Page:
While this statement may have limited accuracy with respect to some OTC products, it is false and misleading with respect to most homeopathic medicines listed in the Homeopathic Pharmacopeia of the United States. Hundreds of state-of-the-art double-blinded, randomized, placebo-controlled studies, many in peer-reviewed journals, demonstrate the superior efficacy of homeopathic medicines in a wide range of conditions, including asthma,7 depression and anxiety,8 chronic illness,9 allergic rhinitis,10 hypertension,11 headaches/migraines,12 sepsis,13 mild traumatic brain injury,14 otitis media,15 cancer,16 and many other conditions . The American Institute of Homeopathy maintains and continually updates an extensive database, available free to the public, with over 6,000 research articles .17
Multiple meta-analyses published in peer reviewed medical journals that conclude that homeopathic medicine effects are superior to placebo  and that additional study of this therapeutic system is warranted.18,19,20,21,22,23 To that end, we encourage the National Institutes of Health to reverse their current position of blocking funding for homeopathic trials.24
- “…marketing claims that such homeopathic products have a therapeutic effect lack a reasonable basis and are likely misleading…”
The conclusion of whether a product has a “reasonable basis” is entirely irrelevant if that product has demonstrable clinical effectiveness. The important question, when it comes to homeopathy, is whether it is effective in clinical settings, not whether it has a “reasonable basis” for how it works. The mechanism by which homeopathy works differs from conventional medicines , but this fact does not make these products “misleading”.
Several recent class-action lawsuits brought against homeopathic manufacturers confirm that marketing practices were neither deceptive nor misleading .25
The FTC’s inability to formulate a reasonable basis for why homeopathic medicines work should not enter into any governmental enforcement policy statement. The FTC is not a medical organization, lacks expertise in interpreting scientific research , and is not qualified to make any comment on the validity of any field of medicine. To be less misleading, the FTC should exclude opinions from its policy statements.
- “Homeopathy: Not backed by modern science”
Homeopathy, as a system of medicine, does not fall under the purview of the FTC. Therefore, the FTC has been reckless in expressing an opinion of this magnitude. In this situation, the FTC’s comments can only be construed as being prejudicially biased and intentionally discriminatory against homeopathy. Such statements cause unwarranted harm to public trust and damage to a respected traditional system of medicine in the United States .
The American Institute of Homeopathy strongly objects to the FTC’s characterization of the entire field of homeopathic medicine as being without scientific evidence of efficacy. These comments are unqualified and wholly lacking in merit. The release of this Enforcement Policy Statement serves only to align the FTC with several recently released scientifically fraudulent  reports by a variety of pseudoscientists  and lowers the credibility of this valued consumer protection agency.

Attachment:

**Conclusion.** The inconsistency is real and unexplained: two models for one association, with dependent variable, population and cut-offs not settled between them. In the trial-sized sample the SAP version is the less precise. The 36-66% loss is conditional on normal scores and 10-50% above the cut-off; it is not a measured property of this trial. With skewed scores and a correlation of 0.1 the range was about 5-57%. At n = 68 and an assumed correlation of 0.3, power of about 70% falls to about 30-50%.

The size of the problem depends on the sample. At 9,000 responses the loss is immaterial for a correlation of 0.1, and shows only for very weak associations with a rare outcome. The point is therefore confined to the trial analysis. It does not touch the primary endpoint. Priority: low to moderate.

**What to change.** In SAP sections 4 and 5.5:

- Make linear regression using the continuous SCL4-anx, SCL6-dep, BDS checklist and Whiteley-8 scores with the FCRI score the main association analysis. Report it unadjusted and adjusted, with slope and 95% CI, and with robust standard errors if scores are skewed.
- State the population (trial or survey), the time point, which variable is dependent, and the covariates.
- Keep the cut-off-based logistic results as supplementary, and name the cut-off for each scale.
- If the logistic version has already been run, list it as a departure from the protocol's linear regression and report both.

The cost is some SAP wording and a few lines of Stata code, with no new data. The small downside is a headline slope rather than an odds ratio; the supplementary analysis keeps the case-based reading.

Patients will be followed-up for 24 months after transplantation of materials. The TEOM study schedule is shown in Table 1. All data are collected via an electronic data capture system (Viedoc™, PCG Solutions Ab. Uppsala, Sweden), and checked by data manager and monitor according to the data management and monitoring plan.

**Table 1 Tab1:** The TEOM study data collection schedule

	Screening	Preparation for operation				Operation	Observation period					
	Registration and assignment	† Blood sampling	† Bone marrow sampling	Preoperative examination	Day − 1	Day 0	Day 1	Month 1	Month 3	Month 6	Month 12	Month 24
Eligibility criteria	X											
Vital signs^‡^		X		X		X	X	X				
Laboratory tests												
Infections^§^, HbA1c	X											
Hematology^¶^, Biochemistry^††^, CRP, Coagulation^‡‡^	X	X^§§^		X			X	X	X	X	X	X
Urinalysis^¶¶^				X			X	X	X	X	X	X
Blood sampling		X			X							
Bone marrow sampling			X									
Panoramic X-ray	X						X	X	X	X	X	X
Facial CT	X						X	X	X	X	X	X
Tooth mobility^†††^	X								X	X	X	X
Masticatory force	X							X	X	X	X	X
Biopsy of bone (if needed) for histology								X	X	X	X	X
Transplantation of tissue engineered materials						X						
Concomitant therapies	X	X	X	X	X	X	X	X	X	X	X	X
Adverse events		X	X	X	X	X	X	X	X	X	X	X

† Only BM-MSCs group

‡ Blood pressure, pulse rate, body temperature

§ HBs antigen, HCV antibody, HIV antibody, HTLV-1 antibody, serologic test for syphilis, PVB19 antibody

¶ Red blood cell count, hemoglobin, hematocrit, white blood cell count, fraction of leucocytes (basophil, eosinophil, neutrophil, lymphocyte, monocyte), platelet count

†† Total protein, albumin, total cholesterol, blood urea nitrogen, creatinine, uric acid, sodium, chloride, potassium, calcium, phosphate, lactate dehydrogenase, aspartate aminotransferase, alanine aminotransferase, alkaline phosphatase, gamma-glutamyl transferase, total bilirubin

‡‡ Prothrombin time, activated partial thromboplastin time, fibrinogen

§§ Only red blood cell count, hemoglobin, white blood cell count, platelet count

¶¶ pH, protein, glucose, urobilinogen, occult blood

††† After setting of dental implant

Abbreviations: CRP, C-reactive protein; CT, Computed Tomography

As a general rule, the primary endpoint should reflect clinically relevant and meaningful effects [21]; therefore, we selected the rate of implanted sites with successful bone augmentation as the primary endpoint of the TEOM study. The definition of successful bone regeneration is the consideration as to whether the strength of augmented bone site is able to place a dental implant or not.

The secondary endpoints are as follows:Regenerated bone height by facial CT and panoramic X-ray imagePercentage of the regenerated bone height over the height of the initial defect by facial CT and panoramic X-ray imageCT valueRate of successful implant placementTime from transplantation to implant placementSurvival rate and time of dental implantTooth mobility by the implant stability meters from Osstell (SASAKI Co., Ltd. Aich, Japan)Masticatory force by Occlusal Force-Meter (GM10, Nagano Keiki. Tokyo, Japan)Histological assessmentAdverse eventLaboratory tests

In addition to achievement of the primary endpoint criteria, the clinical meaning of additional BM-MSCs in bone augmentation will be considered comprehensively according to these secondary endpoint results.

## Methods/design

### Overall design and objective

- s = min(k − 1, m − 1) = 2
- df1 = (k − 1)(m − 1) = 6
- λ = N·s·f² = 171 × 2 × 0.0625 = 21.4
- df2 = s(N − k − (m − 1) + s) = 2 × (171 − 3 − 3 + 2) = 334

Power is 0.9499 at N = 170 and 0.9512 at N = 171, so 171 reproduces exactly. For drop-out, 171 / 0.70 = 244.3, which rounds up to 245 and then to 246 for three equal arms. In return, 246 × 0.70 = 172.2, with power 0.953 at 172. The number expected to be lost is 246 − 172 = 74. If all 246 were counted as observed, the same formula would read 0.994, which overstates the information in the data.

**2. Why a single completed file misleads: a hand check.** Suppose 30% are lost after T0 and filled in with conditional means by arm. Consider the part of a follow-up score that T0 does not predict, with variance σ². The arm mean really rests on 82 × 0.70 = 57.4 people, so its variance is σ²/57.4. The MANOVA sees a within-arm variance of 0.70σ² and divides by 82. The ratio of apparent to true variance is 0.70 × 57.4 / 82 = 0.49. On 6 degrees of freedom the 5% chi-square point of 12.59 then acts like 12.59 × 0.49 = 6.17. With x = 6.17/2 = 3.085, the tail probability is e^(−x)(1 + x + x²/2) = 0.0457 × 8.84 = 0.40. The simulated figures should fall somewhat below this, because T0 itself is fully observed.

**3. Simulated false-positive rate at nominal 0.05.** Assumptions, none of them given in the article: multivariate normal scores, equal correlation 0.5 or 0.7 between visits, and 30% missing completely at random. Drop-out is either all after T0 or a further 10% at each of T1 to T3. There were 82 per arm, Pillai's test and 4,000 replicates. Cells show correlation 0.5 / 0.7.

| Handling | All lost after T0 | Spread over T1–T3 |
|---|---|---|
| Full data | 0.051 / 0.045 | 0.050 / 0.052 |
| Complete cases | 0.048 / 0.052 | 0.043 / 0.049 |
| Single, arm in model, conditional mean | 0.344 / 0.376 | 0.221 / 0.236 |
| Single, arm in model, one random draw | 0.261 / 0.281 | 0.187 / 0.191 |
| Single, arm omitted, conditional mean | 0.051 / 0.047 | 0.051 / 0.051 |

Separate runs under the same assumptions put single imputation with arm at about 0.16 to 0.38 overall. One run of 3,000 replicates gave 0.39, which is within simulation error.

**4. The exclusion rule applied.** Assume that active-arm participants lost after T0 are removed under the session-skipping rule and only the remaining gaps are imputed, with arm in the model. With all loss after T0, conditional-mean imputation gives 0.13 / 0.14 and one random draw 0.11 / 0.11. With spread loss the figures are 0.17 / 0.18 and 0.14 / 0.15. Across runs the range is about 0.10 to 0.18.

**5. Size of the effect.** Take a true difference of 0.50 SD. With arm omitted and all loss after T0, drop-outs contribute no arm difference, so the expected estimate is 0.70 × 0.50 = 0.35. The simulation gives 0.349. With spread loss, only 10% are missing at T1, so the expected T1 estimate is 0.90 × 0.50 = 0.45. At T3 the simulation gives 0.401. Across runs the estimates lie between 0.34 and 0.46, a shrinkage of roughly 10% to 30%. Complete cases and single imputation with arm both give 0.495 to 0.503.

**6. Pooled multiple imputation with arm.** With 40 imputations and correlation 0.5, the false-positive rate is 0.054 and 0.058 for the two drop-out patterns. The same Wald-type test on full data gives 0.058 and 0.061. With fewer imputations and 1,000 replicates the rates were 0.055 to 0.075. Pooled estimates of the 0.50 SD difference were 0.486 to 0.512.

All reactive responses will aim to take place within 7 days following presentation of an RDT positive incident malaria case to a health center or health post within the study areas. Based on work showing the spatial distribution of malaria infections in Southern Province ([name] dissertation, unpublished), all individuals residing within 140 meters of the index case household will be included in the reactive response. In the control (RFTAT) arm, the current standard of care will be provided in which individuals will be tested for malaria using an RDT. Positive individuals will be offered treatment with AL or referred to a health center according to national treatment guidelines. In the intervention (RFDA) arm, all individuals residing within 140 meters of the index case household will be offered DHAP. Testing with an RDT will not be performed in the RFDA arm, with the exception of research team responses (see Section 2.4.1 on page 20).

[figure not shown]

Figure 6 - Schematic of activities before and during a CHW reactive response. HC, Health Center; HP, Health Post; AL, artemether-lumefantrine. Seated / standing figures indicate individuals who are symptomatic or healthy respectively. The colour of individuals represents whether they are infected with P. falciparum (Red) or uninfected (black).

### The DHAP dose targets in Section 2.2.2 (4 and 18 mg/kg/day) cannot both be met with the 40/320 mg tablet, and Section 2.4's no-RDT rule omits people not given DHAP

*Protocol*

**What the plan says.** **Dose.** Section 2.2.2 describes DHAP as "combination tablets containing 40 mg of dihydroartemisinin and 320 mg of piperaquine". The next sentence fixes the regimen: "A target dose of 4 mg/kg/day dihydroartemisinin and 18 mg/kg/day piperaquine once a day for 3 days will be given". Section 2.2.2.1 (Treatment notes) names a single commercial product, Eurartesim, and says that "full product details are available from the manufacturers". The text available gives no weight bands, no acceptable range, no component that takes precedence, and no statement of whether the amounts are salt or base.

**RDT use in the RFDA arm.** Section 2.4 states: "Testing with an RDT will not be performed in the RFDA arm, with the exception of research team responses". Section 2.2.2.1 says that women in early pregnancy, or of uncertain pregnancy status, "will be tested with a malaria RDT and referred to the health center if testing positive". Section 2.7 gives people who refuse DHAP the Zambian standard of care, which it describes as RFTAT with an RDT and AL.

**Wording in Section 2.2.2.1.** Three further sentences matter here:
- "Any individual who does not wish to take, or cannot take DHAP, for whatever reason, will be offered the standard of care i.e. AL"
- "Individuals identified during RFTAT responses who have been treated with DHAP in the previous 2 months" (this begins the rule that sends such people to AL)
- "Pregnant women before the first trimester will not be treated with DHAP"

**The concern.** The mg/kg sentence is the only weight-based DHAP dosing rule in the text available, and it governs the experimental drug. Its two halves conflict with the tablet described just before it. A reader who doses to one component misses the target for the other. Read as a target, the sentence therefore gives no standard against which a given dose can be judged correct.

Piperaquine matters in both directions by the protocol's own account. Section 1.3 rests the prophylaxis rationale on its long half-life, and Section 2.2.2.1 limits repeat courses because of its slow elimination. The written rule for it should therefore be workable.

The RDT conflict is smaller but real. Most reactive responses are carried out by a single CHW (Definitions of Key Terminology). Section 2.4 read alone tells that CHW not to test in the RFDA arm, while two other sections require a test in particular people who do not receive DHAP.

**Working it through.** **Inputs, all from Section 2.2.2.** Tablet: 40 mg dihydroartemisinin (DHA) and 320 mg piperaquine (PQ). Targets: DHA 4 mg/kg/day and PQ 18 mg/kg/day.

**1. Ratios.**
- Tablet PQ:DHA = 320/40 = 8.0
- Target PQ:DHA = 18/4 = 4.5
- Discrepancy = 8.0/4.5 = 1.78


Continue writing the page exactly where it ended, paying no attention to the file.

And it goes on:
This type of misinformation should be embarrassing to a government organization striving to be nonpartisan and objective. The FTC owes an apology to the American Institute of Homeopathy as well as the many consumer groups that look toward this agency for fair and accurate information.
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1 In healthcare, choice must be restricted to treatments which demonstrably generate more good than harm.
2 The AIH seems to be unaware of the difference between the nature of evidence, anecdote and experience.
3 Fallacy – appeal to popularity.
4 The first randomized, placebo-controlled study of homeopathy was, in fact, published in 1835 – its results were negative.
5 Fallacy – appeal to tradition.
6 The nano-particle explanation of homeopathy is but a theory (at best).
7 Fallacy – appeal to tradition.
8 Fallacy – appeal to authority.
9 Really? Which ones? Examples would help, but I doubt they exist.
10 The proper manufacturing of nonsense must still result in nonsense.
11 See footnote number 2
12 Fallacy – appeal to tradition.
13 For all of these conditions, the totality of the reliable evidence fails to demonstrate efficacy.
14 In this context, only clinical trials are relevant, and their number is nowhere near 6,000.
15 Most of the independent systematic reviews fail to be positive.
16 The mechanism is well-known and is called ‘placebo-effect’.
17 Many class actions also went against the manufacturers of homeopathic preparations.
18 I assume they ‘bought in’ the necessary expertise.
19 Surely, the damage is only to the cash-flow of firms selling bogus products.
20 Really? Name the report you libel here or be quiet!
21 Name the individuals you attack in this way or be quiet!
I must say, I had fun reading this. In fact, I cannot remember having seen a document by an organisation of healthcare professionals which was so embarrassingly nonsensical that it becomes comedy gold. If one of my PhD students, for instance, had submitted such drivel, I would have had no choice but to fail him or her.
Having said that, I need to stress to the AIH:
FULL MARKS FOR AMUSEMENT!!!